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Dissertation/Thesis Abstract

Visual Design As a Holistic Experience: How Students Engage with Instructional Materials of Various Visual Designs
by Tomita, Kei, Ph.D., Indiana University, 2017, 264; 10606025
Abstract (Summary)

This study explored factors thought to affect college students’ selection and experience of instructional materials by utilizing general procedures of Giorgi’s (2012) descriptive phenomenological psychological method and Spradley’s (1979) approach to interpretation. Twenty-five undergraduate students were asked to study finite mathematics materials after selecting from four sets of options, with the same content but different visual designs and formats. The entire process was observed, and students were interviewed about their experience. As a result of the analyses, students were found to select instructional materials that met their expectations, and such expectations had been defined or impacted by their various previous experiences. For example, students who believed that instructional materials should effectively deliver content selected materials based on the ease of navigation. Meanwhile, students who believed that instructional materials should attract them and engage them into learning selected materials based on the attractiveness of the materials. Students made decisions regarding which materials met their expectations almost immediately after looking at the materials. In addition, opinions regarding which materials allowed easier navigation or which materials appeared to be attractive were diverse. Furthermore, many students felt that the number of words was different in the materials although every word on the four materials was the same. One student even thought that the tone of the language was different in different materials. Students’ difference in perception regarding the content of the materials across different visual designs suggests that the affective perception of the visual design was powerful enough to influence students’ cognitive perception of the content. Overall, students’ difference in visual perceptions suggests that instructional content should be displayed in multiple different forms to comply with students’ diverse visual needs.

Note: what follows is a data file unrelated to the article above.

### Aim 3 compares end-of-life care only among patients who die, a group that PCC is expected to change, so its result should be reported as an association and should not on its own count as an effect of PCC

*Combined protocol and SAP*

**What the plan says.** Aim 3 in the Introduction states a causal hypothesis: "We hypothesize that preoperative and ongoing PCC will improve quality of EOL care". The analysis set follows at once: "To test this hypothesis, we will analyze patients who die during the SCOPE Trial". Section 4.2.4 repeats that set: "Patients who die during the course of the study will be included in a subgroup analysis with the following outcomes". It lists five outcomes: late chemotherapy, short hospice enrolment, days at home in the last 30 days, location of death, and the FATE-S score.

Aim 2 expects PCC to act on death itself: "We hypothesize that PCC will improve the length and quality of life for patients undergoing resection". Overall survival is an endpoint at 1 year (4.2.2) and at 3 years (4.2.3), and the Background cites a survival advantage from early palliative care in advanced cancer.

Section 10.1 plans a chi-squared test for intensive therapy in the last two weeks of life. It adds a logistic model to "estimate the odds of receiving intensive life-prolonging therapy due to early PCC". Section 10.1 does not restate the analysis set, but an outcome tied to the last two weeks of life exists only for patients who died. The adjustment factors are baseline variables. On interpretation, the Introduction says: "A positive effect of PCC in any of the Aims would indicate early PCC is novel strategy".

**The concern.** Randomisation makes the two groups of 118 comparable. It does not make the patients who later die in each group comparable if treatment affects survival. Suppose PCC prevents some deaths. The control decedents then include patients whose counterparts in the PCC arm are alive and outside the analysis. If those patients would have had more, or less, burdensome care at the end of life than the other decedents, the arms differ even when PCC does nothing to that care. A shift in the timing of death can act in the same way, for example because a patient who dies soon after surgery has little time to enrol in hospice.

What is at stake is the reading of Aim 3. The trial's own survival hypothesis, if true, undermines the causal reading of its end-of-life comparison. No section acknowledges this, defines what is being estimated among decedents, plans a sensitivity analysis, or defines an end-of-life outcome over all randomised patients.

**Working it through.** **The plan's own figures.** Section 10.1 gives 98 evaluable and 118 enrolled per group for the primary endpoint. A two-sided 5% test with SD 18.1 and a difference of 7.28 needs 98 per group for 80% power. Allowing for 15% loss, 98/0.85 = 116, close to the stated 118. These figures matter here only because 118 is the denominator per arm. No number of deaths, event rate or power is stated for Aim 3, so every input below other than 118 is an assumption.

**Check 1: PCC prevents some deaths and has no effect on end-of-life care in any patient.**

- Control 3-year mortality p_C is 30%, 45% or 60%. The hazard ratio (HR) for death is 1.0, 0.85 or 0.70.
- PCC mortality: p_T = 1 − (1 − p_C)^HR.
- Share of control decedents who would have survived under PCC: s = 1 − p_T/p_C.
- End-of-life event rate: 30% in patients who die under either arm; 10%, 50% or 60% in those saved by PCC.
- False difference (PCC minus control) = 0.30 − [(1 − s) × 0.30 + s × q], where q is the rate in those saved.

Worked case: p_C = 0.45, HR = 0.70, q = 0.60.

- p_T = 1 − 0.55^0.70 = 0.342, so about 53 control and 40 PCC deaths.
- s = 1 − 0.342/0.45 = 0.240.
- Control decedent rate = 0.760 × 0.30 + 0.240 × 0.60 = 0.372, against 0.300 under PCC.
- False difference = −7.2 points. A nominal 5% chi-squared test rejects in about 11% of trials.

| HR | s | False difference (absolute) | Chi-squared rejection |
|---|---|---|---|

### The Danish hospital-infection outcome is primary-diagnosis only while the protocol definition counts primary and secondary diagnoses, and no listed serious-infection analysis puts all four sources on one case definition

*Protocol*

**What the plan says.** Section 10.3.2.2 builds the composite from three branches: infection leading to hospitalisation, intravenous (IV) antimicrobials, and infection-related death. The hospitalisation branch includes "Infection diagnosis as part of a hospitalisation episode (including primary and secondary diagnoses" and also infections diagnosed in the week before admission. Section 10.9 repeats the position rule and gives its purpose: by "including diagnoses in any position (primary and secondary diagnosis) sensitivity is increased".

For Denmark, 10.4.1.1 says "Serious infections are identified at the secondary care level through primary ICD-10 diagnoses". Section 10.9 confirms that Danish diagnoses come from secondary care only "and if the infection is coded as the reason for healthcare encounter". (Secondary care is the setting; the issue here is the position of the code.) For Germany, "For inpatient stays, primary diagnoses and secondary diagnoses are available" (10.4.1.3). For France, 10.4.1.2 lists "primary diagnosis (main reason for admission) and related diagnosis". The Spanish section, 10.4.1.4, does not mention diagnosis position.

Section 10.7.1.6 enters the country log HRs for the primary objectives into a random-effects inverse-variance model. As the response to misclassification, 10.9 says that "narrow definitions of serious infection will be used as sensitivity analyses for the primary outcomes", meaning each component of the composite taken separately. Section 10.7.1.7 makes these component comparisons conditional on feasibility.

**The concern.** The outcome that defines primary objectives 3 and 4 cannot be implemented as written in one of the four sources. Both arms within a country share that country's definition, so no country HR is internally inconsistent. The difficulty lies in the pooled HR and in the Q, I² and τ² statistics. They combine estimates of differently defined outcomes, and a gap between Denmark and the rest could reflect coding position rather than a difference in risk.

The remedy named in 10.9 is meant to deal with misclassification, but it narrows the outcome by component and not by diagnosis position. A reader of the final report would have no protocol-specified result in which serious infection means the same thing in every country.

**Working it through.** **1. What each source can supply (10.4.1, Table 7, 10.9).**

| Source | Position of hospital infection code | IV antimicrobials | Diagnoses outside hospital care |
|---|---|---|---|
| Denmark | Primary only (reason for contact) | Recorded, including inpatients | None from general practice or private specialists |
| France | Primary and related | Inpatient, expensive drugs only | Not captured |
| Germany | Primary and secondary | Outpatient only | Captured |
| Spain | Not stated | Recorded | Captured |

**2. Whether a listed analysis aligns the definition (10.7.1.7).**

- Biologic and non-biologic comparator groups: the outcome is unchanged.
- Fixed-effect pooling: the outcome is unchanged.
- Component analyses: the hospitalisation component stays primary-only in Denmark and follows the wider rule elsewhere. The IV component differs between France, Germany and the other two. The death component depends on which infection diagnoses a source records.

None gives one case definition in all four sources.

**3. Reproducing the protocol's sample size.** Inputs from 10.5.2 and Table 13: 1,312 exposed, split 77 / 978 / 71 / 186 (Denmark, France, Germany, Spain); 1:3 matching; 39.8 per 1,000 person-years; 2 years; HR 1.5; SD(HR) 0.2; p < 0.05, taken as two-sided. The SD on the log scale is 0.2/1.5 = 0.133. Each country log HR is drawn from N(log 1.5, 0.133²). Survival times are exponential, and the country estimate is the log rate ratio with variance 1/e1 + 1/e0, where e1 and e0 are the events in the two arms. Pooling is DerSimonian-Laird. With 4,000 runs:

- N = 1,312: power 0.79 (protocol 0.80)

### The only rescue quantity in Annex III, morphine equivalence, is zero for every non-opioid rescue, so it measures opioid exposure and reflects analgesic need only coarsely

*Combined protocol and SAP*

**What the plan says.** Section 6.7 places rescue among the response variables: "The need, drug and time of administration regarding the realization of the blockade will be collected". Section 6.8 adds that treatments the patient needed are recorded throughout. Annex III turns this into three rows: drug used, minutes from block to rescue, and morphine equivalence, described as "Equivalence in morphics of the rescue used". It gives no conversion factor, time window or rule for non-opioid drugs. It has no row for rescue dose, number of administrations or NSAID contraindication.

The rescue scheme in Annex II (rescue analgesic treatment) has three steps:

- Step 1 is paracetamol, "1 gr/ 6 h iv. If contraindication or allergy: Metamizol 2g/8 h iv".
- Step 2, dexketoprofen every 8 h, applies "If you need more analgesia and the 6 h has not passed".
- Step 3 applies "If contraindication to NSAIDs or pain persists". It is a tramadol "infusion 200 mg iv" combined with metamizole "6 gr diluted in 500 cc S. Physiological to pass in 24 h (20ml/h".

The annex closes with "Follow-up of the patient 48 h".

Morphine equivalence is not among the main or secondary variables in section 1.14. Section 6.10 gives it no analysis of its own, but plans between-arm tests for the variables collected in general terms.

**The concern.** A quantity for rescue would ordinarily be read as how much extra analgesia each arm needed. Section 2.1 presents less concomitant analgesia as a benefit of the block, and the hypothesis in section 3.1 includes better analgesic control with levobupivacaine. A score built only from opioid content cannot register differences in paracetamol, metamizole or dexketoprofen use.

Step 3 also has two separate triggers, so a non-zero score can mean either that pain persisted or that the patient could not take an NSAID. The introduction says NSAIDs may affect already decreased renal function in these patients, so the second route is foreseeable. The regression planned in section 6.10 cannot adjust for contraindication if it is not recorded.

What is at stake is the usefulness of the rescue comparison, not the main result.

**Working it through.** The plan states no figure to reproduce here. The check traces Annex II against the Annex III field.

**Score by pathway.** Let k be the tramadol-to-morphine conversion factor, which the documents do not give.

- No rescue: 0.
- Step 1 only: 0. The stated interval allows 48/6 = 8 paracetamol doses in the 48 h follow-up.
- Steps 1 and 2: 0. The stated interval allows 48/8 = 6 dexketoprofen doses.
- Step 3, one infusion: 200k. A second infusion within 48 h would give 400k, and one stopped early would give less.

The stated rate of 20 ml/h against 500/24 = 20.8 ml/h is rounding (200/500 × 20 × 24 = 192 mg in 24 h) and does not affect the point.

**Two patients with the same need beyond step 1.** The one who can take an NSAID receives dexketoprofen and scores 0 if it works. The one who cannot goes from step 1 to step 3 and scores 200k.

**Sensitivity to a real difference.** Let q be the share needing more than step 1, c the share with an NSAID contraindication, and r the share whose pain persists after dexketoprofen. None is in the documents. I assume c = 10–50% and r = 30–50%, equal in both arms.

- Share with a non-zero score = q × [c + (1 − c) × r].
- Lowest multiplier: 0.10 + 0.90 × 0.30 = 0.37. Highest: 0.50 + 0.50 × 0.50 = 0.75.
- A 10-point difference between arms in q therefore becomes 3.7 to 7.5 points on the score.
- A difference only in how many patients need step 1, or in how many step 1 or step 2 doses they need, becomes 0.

Indexing (document details)
Advisor: Boling, Elizabeth
Commitee: Appelman, Robert, Dennis, Barbara, Hitchcock, John
School: Indiana University
Department: Informatics
School Location: United States -- Indiana
Source: DAI-A 79/01(E), Dissertation Abstracts International
Subjects: Instructional Design, Aesthetics, Educational technology
Keywords: Instructional material, Instructional media, Learning motivation, Media design, Visual design, Visual preference
Publication Number: 10606025
ISBN: 978-0-355-14588-5
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